Wednesday, March 30, 2005

Mediocrity as government policy

Miguel posted an article today on yesterday's appearance by Venezuela's two Ministers of Education (yes, they have two: one for normal and one for higher education) before the Venezuelan legislature, where they defended their proposals for reforms of the education system. The proposals have garnered sharp criticism from many sectors of Venezuelan society. One of the ministers (A. Istúriz) elaborated on a pet peeve: apparently, he believes that Venezuela has produced too many "meritocrats" in the past.

Obviously, this situation cannot be permitted to continue, so he's proposing to modify the educational system so as to stop producing them. He allegedly considers "meritocrats" to be "stateless", i.e. insufficiently loyal to Chávez's ravenous revolution; what Venezuela's government apparently needs are larger numbers of patriotic, mediocre yes-men (and yes-women, of course) who won't cause any trouble through oligarchic activities such as thinking for themselves and demanding accountability from their leaders, for instance.

Permit me some idle speculation: I presume that when Minister Istúriz submits to surgery, he chooses a meritocratic surgeon who knows what he's doing rather than a Nick Riviera without qualifications. I assume that when his car needs fixing, he seeks the help of a mechanic who has proved his mettle rather than a mediocre junkyard meddler. I assume that when he needs someone to upgrade his computer, he chooses an experienced and reliable technician rather than an unskilled party member from the boondocks.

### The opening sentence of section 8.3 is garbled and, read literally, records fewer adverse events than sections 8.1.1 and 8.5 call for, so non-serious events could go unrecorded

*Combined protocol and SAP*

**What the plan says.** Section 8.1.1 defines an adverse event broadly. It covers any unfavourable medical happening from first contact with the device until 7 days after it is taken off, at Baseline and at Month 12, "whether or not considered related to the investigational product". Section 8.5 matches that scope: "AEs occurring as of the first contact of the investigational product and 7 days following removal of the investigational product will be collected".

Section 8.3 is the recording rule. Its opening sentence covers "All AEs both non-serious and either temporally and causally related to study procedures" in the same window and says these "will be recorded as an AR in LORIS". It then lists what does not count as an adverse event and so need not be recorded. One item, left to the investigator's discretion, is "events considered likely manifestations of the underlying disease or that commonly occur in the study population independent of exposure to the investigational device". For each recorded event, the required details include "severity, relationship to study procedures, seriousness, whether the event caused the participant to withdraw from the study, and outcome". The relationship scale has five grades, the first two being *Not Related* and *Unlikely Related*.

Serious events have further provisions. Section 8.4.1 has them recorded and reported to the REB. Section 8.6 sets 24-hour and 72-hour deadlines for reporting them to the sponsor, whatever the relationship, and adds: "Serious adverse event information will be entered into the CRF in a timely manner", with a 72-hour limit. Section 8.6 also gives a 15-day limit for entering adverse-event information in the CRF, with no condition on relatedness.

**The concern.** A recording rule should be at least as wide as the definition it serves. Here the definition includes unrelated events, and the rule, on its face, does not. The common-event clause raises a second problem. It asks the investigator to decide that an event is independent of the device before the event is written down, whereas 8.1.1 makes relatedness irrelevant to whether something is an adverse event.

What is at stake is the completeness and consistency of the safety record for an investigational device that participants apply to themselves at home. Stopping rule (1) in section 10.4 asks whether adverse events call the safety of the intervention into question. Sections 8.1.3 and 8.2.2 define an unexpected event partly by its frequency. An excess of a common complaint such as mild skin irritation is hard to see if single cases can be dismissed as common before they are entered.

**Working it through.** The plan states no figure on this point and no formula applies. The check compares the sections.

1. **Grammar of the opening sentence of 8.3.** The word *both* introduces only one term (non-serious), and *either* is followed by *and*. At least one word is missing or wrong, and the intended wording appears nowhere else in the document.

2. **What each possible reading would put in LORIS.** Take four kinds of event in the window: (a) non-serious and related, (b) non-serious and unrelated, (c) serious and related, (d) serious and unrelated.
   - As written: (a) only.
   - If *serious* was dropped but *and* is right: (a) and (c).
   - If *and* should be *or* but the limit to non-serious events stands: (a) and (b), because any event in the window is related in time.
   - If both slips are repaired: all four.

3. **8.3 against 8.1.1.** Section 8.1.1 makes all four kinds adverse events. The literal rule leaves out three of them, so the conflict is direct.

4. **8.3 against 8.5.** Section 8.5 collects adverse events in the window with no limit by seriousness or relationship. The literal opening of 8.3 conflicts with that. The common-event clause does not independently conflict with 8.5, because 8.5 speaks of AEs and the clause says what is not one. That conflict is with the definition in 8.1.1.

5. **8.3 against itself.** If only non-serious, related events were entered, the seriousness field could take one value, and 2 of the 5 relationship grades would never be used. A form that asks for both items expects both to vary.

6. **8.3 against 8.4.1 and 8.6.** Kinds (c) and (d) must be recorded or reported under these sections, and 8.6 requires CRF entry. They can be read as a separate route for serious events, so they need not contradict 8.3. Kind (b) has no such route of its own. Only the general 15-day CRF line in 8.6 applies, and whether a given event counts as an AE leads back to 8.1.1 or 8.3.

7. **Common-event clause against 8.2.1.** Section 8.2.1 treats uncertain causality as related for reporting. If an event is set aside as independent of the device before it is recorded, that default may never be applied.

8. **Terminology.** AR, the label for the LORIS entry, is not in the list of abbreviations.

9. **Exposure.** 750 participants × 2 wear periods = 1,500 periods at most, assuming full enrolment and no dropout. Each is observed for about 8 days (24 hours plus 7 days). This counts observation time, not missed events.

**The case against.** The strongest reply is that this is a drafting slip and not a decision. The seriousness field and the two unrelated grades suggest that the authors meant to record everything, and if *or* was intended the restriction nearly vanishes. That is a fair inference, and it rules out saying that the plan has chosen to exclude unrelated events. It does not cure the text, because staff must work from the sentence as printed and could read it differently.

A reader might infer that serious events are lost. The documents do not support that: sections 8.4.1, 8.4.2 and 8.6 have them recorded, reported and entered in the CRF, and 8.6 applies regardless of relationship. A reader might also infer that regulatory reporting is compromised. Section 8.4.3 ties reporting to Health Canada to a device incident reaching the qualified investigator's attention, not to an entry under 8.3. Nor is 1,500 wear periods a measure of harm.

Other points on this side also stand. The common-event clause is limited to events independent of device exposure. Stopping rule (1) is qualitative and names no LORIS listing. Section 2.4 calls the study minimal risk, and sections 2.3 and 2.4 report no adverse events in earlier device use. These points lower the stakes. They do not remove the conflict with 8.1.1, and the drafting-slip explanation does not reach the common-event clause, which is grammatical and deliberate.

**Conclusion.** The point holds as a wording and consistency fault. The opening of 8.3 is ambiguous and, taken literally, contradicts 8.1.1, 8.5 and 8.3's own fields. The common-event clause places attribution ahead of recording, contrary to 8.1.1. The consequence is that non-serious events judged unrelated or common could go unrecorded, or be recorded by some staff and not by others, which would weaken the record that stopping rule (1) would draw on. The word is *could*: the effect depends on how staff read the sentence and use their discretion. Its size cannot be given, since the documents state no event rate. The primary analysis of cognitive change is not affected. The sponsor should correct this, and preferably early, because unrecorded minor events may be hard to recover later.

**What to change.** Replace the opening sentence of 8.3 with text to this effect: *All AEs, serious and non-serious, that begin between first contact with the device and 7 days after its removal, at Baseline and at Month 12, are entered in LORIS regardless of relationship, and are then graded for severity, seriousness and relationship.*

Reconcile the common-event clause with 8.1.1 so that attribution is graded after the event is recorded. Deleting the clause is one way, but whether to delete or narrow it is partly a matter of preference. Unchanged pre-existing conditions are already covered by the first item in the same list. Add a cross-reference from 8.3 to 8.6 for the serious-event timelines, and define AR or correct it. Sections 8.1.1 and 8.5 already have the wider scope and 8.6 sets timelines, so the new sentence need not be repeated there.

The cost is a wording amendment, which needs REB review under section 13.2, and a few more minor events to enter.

So if he -- as I assume, though of course I have no direct proof -- chooses quality over mediocrity for issues affecting his own life, then why would he be promoting mediocrity over quality for issues affecting his country?



[ROTFL of the week: Venezuela's Attorney General, Isaias Rodriguez, has declared that the country's recent buying spree for figher aircraft, assault rifles, warships, and attack helicopters is a "message of peace". I wonder what they would have bought if they were preparing for war?]

2 Comments:

Anonymous Domingo Ruiz said...

John,
I think the Attorney General was thinking on the first verses of Universidad Central's anthem:

"Campesino que estás en la tierra / marinero que estás en el mar / miliciano que vas a la guerra / con un canto infinito de paz."

2:14 am  
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